On this ten-day South American itinerary from Rio De Janeiro to Buenos Aires, Argentina, one night is spent in the Port of Rio which I really appreciated as it gives a little more time to explore this really groovy area. It’s fast become a hub for cafes, museums and street artists.
As always ports, railway stations and airports are a drawcard for unsavoury mortals, who unfortunately are attracted to unwitting tourists. Always take just the bare essentials when going out, such as enough cash for a taxi to return to your hotel/ship and eateries. Leave all other valuables in your safe. Also take a business card with the address of where you are staying so the driver will know where to drop you off. Additionally, take your room key out of the little pocket folder with your room number on it, just in case you lose it allowing undesirables access to your accommodation.
Really lovely place to visit with tourists coming from all over the globe. Ihle Grande remains largely undeveloped and for almost a century it was closed by the Brazilian government to free movement or settlement because it first housed a leper colony and then a top-security prison.
And now for our first city port whereby tenders are not needed here in the port of Santos (Sao Paulo). The Brazilian city is also home to the Coffee Museum where coffee prices were once negotiated. There is also a football memorial dedicated to the city’s greatest players which includes Pelé, who played for Santos Futebol Clube.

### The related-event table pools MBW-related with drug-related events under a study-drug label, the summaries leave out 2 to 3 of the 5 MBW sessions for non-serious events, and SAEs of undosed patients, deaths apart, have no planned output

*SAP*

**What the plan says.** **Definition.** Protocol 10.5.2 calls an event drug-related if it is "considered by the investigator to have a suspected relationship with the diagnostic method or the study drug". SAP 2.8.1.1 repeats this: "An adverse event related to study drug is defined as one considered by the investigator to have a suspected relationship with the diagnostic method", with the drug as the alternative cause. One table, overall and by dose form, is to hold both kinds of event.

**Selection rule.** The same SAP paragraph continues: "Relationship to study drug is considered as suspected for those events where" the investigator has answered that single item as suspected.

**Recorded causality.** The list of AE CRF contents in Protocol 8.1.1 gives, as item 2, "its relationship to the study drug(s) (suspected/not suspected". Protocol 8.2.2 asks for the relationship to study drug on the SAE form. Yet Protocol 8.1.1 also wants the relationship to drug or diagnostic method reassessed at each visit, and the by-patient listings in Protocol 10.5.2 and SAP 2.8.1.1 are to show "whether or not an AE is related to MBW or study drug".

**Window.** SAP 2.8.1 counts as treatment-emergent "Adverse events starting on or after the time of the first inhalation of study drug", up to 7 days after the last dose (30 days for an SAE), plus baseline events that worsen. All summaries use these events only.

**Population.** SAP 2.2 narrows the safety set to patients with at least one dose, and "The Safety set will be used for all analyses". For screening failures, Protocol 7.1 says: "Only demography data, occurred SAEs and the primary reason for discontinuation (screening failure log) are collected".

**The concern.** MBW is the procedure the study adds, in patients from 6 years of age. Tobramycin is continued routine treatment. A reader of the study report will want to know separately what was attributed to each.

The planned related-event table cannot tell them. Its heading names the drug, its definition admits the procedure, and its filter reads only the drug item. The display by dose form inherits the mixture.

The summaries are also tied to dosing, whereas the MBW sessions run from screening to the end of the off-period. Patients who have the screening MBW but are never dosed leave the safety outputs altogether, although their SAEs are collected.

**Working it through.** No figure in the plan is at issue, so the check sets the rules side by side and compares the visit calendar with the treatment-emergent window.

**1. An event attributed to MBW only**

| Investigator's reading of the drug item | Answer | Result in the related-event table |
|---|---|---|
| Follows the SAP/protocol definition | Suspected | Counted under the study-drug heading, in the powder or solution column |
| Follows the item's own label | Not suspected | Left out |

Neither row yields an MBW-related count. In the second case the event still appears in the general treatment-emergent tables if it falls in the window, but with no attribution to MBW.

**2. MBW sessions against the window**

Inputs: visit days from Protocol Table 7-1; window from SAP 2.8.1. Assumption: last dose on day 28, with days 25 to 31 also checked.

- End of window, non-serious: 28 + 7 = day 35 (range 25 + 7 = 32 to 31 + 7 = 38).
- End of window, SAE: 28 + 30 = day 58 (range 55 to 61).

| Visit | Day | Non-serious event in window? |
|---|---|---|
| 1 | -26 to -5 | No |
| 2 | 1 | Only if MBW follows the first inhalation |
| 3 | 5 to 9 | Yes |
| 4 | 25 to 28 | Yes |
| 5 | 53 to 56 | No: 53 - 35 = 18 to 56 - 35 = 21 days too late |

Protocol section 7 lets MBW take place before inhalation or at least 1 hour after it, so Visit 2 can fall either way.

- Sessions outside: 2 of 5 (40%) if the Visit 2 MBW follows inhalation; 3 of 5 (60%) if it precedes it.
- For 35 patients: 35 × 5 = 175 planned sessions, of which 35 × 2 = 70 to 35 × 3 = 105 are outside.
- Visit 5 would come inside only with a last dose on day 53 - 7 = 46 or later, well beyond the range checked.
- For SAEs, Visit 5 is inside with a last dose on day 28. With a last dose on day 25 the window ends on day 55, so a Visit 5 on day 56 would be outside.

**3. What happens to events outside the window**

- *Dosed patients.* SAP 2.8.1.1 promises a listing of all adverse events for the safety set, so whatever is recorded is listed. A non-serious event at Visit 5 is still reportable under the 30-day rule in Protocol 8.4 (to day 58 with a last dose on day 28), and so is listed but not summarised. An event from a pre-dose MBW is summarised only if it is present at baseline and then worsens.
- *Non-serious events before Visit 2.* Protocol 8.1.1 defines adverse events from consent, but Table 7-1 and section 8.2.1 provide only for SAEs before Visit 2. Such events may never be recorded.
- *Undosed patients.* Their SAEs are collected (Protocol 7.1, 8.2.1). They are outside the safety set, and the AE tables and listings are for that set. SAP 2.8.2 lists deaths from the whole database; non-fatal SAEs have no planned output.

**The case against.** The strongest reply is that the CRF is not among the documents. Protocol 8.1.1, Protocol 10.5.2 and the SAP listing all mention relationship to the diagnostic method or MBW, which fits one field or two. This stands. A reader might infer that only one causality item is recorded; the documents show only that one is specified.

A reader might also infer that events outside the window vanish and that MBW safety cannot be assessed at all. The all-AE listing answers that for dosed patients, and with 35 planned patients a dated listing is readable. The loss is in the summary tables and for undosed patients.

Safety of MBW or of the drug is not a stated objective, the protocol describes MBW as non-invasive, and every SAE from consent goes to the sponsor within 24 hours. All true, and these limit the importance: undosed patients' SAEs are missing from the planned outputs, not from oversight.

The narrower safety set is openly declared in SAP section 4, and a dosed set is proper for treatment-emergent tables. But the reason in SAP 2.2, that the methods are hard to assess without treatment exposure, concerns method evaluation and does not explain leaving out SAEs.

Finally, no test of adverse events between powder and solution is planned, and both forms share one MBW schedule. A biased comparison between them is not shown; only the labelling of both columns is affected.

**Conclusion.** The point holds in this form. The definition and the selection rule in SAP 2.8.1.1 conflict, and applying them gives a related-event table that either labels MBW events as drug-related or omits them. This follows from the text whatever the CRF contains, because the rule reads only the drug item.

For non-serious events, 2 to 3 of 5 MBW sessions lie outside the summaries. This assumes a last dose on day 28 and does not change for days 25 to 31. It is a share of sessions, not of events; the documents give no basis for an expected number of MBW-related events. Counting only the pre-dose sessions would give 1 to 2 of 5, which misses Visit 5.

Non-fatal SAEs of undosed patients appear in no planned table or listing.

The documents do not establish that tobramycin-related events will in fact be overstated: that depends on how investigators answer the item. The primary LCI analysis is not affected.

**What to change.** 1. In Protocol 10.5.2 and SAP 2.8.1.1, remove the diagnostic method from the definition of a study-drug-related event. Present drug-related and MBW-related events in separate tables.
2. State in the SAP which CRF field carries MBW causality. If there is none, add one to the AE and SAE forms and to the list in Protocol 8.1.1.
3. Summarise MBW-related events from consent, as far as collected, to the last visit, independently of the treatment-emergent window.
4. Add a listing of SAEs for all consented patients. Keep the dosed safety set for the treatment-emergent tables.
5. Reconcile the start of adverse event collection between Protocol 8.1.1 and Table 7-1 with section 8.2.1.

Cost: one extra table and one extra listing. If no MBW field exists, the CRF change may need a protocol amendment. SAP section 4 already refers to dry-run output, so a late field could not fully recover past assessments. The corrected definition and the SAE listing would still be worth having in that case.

I’d recommend take a shore excursion from Norwegian Sun’s tour desk for an informative day as there’s quite a few sites to visit here. Otherwise taxis are about $10.00 USD one way into the central city area.
Many of the exhibits are beautifully restored and visitors can appreciate what does goes into making a great coffee – past and present. There’s also an Auction Room where it was the setting of the daily price for bags of coffee until the 1950s.
I know at the Captain’s Cocktail Party everyone wants a photo with the Captain, but on this occasion Claudia who is in charge of Customer Services is also a very important staff member to my way of thinking. Considering all guest’s needs are taken care of and issues dealt with on an immediate basis, it makes the difference between having a great cruise or a mediocre one.